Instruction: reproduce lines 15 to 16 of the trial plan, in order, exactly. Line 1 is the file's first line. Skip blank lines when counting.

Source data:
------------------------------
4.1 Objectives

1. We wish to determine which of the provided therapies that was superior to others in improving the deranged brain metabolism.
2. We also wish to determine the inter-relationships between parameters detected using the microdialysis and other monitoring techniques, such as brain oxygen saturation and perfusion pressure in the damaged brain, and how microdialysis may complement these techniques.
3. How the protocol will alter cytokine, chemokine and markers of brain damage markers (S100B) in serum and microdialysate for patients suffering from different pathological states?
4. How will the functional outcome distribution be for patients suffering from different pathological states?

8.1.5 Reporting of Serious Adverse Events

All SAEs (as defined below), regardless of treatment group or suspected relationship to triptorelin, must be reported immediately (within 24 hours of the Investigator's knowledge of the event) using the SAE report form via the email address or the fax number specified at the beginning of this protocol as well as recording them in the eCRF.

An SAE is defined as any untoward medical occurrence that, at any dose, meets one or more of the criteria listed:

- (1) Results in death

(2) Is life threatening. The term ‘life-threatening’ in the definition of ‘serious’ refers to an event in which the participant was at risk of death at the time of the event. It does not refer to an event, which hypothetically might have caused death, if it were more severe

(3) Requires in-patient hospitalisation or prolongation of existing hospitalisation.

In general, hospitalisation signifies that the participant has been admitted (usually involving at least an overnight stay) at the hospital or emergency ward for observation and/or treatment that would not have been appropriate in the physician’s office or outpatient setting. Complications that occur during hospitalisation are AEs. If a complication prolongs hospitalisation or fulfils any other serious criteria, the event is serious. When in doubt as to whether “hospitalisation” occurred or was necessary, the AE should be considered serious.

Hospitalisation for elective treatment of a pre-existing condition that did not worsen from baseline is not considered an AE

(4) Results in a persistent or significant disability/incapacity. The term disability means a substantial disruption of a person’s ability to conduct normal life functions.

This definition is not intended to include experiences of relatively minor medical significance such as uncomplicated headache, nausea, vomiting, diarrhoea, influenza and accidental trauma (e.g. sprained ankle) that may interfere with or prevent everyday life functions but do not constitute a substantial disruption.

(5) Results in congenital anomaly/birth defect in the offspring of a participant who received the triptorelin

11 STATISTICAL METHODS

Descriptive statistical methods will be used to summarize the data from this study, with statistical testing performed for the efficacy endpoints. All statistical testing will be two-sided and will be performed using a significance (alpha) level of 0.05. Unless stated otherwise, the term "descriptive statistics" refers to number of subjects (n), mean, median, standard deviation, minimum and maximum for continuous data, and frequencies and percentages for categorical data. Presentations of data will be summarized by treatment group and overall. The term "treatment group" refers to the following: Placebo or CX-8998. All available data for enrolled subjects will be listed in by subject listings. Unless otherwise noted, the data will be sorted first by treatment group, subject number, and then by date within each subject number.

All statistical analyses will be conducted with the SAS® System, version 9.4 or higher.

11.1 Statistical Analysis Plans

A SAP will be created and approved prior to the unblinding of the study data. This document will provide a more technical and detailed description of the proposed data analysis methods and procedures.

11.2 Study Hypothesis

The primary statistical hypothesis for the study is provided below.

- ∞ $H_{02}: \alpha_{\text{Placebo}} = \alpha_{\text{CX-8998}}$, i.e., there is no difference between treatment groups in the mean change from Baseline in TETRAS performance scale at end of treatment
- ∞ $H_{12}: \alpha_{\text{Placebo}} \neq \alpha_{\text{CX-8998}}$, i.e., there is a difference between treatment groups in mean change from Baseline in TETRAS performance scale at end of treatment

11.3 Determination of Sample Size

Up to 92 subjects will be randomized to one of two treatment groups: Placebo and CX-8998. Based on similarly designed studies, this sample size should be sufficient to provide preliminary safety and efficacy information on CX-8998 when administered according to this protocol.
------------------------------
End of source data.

This definition is not intended to include experiences of relatively minor medical significance such as uncomplicated headache, nausea, vomiting, diarrhoea, influenza and accidental trauma (e.g. sprained ankle) that may interfere with or prevent everyday life functions but do not constitute a substantial disruption.

(5) Results in congenital anomaly/birth defect in the offspring of a participant who received the triptorelin